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Frequently Asked Questions

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Starting A Business2

“Starting a Monogramming Business?”

(Part Two - Pricing) (Read Part One)(Read Part Three)
download .pdf of Part Two

While there are new embroidery businesses sprouting up every day that are started by people with no background in embroidery, many new monogramming businesses are the result of a hobby that turns into a business.

Did you start out with an embroidery machine making gifts for friends?

As time went on, did you also do things for friends-of-friends, or next-door neighbors?

If you are regularly creating monogrammed linens or other specialties as a hobby, what is the difference between what you are doing and a monogramming business?

Quite simply, it’s the moment when you determine that you will charge something for what you do. Once over that psychological hump, you’re no longer a hobby monogrammer - you have a monogramming business. The next step is to make it successful.

One of the biggest hurdles to creating a successful business is determining what to charge for your services. This is one area where there can be a very different approach for a monogramming business than for a general embroidery business.

Pricing Models

In the commercial embroidery business in general, many shops rely on a time-honored model based on the number of stitches in the design - usually calculated in 1000 stitch increments.

This approach starts with analyzing the design to be embroidered, then charging so much per 1000 stitches. Adjustments are made for the number of embroidery machines in use - a factory setting with a 12-head commercial embroidery machine might charge $.70 per 1000 stitches or less, while a small shop with one single-head machine might charge $1.25 or more per 1000 stitches. Using this model, there is always an adjustment made for the quantity, on a sliding scale - the more pieces, the lower the cost per piece.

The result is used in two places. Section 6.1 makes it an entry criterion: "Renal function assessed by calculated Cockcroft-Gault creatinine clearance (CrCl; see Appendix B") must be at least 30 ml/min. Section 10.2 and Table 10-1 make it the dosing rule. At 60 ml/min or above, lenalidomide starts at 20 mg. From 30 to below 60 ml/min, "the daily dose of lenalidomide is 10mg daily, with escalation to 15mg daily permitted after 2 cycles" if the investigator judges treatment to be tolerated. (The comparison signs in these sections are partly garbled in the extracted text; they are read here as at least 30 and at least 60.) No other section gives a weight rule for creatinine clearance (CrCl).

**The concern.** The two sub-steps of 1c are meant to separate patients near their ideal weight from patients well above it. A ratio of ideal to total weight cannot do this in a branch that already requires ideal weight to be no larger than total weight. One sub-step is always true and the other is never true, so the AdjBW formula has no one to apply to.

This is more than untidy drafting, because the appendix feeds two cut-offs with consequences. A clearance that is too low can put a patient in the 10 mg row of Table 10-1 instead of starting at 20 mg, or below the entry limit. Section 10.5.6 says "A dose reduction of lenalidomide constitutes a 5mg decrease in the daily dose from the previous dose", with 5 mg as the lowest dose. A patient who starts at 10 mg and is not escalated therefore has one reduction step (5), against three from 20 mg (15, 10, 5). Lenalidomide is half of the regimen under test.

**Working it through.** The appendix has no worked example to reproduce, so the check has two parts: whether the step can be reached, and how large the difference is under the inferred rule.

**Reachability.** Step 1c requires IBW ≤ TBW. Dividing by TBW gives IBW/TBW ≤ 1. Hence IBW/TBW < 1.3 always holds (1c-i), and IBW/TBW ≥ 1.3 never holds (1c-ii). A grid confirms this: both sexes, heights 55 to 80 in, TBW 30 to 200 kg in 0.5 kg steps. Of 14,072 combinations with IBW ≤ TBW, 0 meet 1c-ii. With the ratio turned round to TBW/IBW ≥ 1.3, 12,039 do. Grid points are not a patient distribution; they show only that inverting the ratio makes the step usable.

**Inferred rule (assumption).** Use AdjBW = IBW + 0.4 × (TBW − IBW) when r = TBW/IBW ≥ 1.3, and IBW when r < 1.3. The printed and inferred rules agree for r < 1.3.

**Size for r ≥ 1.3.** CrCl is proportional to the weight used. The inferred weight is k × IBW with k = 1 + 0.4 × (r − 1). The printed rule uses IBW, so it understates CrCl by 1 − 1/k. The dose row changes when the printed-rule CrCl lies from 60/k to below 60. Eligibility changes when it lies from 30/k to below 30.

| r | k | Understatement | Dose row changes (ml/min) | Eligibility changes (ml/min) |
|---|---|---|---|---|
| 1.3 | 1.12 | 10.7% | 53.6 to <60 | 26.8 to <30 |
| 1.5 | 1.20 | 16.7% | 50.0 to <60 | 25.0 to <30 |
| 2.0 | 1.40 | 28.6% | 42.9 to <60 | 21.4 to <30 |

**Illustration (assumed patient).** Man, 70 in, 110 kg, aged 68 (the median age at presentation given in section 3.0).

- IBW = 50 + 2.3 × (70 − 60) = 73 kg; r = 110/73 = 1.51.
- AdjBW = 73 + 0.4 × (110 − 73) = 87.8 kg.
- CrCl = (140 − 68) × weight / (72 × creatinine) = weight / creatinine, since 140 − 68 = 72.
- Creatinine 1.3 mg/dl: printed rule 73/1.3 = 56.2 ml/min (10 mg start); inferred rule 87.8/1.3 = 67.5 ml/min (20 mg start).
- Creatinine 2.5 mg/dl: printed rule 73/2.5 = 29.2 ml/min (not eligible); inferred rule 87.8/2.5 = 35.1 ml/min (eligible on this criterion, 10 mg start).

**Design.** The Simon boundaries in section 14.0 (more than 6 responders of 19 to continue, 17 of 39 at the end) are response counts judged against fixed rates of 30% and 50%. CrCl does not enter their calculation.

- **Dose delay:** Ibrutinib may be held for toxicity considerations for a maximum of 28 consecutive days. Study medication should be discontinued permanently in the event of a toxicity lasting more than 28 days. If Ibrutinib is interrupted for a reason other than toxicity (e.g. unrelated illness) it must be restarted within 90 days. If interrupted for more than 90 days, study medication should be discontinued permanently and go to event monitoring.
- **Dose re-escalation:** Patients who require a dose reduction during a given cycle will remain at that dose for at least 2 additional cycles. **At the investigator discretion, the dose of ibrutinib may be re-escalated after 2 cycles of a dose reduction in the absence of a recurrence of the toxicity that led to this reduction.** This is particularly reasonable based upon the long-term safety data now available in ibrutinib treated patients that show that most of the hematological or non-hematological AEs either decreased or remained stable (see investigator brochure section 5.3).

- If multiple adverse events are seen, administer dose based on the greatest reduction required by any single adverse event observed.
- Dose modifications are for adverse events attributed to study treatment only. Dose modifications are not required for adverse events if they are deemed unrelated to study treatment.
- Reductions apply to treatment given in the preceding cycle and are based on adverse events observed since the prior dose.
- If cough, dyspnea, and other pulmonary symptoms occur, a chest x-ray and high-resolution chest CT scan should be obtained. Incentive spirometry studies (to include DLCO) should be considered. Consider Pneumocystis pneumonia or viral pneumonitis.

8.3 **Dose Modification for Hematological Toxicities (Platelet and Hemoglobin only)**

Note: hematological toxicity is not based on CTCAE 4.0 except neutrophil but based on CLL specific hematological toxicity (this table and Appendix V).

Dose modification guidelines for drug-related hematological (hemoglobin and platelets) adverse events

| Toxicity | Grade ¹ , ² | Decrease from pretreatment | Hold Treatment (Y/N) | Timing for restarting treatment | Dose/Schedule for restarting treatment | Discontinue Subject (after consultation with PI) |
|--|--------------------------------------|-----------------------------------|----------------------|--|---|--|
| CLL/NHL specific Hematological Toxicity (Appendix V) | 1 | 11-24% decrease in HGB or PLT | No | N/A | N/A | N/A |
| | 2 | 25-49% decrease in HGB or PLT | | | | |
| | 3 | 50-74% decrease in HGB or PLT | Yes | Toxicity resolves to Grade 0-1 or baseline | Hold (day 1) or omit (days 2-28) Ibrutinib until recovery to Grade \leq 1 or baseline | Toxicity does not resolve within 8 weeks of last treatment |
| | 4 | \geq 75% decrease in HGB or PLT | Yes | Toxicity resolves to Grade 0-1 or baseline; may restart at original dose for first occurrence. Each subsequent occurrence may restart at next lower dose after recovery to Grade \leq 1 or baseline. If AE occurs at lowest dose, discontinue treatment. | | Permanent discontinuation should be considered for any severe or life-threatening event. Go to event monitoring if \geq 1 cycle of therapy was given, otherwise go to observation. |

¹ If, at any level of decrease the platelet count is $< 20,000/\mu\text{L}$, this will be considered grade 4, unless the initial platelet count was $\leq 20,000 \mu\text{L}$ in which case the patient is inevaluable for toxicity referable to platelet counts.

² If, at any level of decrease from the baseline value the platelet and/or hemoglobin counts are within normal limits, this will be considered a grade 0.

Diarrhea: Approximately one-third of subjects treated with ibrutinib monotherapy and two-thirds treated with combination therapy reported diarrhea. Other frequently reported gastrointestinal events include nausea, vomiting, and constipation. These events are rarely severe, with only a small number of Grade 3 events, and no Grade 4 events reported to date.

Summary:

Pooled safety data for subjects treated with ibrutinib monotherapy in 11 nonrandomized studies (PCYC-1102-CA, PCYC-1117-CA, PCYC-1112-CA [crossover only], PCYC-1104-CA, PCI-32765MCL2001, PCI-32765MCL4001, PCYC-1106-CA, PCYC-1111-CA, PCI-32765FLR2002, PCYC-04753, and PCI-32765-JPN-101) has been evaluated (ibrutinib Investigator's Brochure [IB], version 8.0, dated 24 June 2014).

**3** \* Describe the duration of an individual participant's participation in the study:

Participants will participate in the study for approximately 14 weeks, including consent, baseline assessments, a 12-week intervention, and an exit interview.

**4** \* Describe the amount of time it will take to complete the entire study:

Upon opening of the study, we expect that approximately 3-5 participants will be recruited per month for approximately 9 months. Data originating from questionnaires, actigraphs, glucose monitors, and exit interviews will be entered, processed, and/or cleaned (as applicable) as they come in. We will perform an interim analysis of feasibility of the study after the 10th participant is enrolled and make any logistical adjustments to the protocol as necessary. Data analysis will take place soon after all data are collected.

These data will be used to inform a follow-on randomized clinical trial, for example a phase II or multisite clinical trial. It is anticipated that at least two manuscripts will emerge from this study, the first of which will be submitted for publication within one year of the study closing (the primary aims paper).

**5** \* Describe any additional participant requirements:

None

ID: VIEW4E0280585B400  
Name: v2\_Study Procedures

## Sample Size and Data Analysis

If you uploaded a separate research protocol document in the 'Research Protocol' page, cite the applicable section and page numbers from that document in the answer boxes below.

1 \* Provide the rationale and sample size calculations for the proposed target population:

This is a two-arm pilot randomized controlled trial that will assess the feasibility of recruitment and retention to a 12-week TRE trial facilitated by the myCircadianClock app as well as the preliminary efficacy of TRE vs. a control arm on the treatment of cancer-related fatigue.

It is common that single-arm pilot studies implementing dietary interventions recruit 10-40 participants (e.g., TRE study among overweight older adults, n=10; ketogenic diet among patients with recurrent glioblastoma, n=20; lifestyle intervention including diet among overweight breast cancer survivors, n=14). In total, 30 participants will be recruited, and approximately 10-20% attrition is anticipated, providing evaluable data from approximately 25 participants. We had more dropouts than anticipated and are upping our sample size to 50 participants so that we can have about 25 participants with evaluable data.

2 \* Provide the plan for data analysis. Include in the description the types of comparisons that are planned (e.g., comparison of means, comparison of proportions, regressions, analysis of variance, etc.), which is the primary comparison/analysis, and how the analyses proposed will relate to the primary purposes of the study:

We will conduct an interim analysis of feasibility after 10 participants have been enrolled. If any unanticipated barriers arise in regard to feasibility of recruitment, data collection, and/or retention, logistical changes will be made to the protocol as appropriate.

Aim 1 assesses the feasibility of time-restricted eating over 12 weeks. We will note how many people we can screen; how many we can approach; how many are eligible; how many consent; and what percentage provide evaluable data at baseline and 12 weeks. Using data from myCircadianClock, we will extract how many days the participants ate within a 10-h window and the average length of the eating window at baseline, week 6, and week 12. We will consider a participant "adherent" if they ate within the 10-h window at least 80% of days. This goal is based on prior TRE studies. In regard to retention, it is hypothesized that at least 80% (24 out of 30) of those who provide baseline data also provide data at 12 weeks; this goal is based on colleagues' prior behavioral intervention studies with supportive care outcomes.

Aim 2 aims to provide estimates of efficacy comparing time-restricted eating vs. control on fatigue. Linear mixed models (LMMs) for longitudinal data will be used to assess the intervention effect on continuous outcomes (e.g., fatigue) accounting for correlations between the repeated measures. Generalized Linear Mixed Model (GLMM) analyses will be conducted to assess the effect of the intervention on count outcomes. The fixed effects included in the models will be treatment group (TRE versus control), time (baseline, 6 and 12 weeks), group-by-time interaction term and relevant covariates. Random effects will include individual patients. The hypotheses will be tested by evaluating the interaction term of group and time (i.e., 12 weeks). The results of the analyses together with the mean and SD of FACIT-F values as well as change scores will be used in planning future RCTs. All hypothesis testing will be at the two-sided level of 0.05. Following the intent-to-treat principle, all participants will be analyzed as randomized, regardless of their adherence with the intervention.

It can be very instructive to use this model, since it requires you to address the time factor involved in sewing a design, and the amount of time involved obviously has something to do with what you charge.

There is another model, based on a per/hour cost to run the embroidery machine. This model is also based on time. This per/hour cost is arrived at by analyzing all of the individual costs that go into operating your business, including such details as:

* Equipment purchase (which may include interest for borrowing money to purchase the machine.)

* Materials (thread, stabilizer, toppings, etc.)

* Rent

* Utilities (electricity, heat)

* Operator salary (including withholding taxes)

* Workers compensation insurance for employees

* Business insurance

* Accounting Costs

* Advertising

* Misc. Expenses

The more detail the better. All of these costs are totaled up on a monthly basis, then divided by the number of hours you intend to work within that time period. The result is a cost per hour for operating your business. Since the majority of small monogramming businesses have only one machine, this figure could also be thought of as the machine operating cost.

How many hours do you want to work each day, and how much money do you want to make? Don’t be greedy, but also don’t sell yourself short.

Let’s suppose that you want to work an 8 hour day - like a regular job. In a regular job if you were paid by the hour, and worked 5 days a week, that’s 40 hours. Working 50 weeks out of the year, you would be working 2000 hours. If you were being paid $20.00 per hour, your pre-tax income for the year would be $40,000.

Comparing the Two Models

In theory, these two approaches should produce the same cost for a given monogramming job.